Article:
Depending on your sweet tooth, this is either the finishing touch to a great meal or the heroic climax to which the rest of the meal was just a prelude. I fall into the light component although Karen strongly feels that a Holiday meal includes the dessert as the most important part of the repast.
Desserts are the most difficult to pair with wines. There is a finite list of wines that really shine as a compliment to dessert. I think matching sweetness of the dessert and the wine is the hardest part of planning a meal.
General Rules for Pairing Desserts with Wines
- When serving any courses, follow the general guidelines in part one of our post Holiday Wine and Food Pairing blog post.
- Try to match the sweetness of the wine to the sweetness of the dessert. In other words, don’t have a wine that is big, bold, and tannic with a sweet dessert. If you have to choose, choose a wine that is slightly sweeter than your dessert.
- If you are going to serve a very sweet dessert, forego serving wine with it and wait until you are serving coffee and bring out a great dessert wine after.
- Frozen desserts like ice cream or sorbet will numb your taste buds, so wait to serve your wine until after the dessert.
- Pair darker, intense desserts with darker, intense wines like Ports or late Harvest Zinfandel or something similar.
- Desserts vary more than almost every other type of food. Whereas lamb usually tastes pretty much like lamb however it’s prepared, something like apple pie can be very sweet to slightly tart. The range of ice creams, sorbets, cakes, puddings, and cookies makes a brief suggestion section impossible, so we’ve just described the types of wines that typically go well with desserts and you can choose what you think best compliments your offerings.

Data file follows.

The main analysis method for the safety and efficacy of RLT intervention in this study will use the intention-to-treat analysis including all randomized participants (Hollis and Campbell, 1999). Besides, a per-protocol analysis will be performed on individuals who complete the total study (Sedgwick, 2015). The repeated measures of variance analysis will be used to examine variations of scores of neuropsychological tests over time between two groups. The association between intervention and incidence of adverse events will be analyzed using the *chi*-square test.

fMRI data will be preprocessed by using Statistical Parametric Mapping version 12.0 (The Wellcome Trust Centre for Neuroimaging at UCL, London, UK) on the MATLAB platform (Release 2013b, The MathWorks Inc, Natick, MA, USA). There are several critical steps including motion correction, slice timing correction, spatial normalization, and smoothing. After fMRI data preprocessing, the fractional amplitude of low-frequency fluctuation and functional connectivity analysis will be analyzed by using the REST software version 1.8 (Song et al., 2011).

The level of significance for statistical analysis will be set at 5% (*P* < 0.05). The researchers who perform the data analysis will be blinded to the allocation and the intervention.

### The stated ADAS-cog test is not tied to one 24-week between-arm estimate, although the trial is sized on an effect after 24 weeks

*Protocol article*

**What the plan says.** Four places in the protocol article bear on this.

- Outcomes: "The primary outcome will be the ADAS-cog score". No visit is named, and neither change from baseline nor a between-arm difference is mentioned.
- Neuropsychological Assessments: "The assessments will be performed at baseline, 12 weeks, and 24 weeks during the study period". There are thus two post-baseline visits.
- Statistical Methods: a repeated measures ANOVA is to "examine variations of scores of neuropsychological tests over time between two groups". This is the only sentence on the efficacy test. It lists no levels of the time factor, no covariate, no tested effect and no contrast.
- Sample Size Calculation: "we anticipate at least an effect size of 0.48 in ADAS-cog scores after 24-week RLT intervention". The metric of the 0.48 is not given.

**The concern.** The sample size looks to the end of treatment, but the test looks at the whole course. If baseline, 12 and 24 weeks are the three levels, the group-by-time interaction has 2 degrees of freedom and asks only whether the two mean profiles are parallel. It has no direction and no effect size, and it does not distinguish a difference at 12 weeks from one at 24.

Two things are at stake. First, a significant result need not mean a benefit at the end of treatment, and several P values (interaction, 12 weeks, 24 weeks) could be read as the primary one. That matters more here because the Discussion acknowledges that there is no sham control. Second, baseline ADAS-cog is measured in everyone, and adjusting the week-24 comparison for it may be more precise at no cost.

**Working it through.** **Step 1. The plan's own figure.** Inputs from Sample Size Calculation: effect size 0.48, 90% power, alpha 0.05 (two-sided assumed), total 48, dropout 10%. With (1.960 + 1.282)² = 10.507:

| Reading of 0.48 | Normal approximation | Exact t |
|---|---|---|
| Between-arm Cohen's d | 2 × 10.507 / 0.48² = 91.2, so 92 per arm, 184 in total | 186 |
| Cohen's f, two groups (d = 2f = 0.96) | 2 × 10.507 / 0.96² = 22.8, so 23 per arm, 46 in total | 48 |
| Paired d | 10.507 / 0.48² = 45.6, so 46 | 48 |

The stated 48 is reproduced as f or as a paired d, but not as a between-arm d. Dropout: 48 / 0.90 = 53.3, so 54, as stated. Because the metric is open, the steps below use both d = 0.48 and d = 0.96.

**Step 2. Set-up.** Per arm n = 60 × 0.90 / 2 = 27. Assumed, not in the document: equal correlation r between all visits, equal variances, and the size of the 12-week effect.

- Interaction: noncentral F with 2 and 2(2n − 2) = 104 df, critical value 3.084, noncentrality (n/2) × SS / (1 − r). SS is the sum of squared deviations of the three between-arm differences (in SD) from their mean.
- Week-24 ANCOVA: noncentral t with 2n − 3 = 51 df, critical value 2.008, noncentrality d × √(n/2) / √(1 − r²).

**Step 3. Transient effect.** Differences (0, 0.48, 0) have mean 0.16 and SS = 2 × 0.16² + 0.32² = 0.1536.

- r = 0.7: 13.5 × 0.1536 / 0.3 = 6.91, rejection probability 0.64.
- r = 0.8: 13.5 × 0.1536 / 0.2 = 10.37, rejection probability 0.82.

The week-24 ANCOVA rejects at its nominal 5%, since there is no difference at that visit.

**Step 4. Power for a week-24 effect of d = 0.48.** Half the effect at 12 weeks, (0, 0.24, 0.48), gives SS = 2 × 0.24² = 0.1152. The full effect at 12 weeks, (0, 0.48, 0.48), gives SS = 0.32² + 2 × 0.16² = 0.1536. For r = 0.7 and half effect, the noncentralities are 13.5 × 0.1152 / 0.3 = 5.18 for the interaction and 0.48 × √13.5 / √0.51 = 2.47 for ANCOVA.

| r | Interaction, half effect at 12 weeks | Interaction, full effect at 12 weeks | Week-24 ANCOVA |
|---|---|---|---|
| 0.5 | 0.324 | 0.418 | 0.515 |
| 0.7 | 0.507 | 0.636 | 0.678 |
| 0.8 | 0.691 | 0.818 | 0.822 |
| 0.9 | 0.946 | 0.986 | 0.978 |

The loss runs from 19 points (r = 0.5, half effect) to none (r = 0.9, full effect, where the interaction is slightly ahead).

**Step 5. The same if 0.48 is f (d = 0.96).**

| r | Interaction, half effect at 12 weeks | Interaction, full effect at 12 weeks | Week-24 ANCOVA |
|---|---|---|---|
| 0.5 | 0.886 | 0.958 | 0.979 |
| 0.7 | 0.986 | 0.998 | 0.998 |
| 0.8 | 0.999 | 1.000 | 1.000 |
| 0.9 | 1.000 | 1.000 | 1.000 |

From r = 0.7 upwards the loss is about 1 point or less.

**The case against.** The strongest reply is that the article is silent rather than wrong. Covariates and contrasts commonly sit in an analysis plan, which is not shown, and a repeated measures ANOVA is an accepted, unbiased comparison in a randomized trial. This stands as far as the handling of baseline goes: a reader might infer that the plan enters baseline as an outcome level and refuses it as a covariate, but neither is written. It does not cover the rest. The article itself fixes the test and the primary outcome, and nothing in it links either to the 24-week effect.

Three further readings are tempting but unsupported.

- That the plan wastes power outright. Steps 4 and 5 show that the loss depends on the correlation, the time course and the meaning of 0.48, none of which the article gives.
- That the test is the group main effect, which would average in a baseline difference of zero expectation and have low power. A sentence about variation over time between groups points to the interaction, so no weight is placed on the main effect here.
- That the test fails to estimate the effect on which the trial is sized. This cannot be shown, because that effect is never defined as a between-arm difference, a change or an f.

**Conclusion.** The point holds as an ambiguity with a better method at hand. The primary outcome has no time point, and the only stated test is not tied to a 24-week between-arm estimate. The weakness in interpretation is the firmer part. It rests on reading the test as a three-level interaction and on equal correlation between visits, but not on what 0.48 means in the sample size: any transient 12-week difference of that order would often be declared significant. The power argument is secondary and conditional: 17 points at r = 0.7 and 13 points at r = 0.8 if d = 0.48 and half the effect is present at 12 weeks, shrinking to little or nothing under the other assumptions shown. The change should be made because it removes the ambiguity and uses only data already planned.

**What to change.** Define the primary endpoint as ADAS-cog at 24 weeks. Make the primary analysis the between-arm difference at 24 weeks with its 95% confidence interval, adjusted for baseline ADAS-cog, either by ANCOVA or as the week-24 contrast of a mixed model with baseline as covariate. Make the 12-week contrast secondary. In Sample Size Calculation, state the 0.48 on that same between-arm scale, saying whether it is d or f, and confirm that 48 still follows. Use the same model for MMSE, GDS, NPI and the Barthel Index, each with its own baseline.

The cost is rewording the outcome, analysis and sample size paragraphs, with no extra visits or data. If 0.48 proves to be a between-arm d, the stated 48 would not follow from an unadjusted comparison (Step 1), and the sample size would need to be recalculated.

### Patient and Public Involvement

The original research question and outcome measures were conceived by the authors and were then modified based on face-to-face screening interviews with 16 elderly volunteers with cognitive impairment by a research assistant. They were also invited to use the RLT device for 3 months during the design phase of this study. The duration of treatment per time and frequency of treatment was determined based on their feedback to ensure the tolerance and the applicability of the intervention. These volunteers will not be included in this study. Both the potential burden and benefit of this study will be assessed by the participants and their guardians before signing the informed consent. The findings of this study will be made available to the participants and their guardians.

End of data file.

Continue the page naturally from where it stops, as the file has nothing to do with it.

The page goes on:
- Note that especially with dessert pairings, these are guidelines at best. If you find a combination that you like, go for it. Just remember that every one’s tastes vary. In other words, if you have tastes that seem out of the ordinary, remember that your guests may be a little more conventional.
Well Known Wines for Pairing with Desserts*
Below is a list of the well known wines which pair with desserts. Each is separated for easy viewing, with additional information on the wine, and links are provided to different locations or select wineries where the wines can be found. As mentioned, when considering one of the wines, think about what dessert you will be serving and how the sweetness of the dessert will pair with the wine below.
*The Western US is not well known for many of the types of wines listed above so finding them at a local winery is highly unlikely and a trip to a large wine retailer is likely your best bet.
Sparkling wines are palate cleaners. They are great in providing a segue into dessert. They do particularly well with fruit desserts and sorbets providing they are not too sweet. There are also a number of sparkling wines that are flavored with other fruit or nut flavors.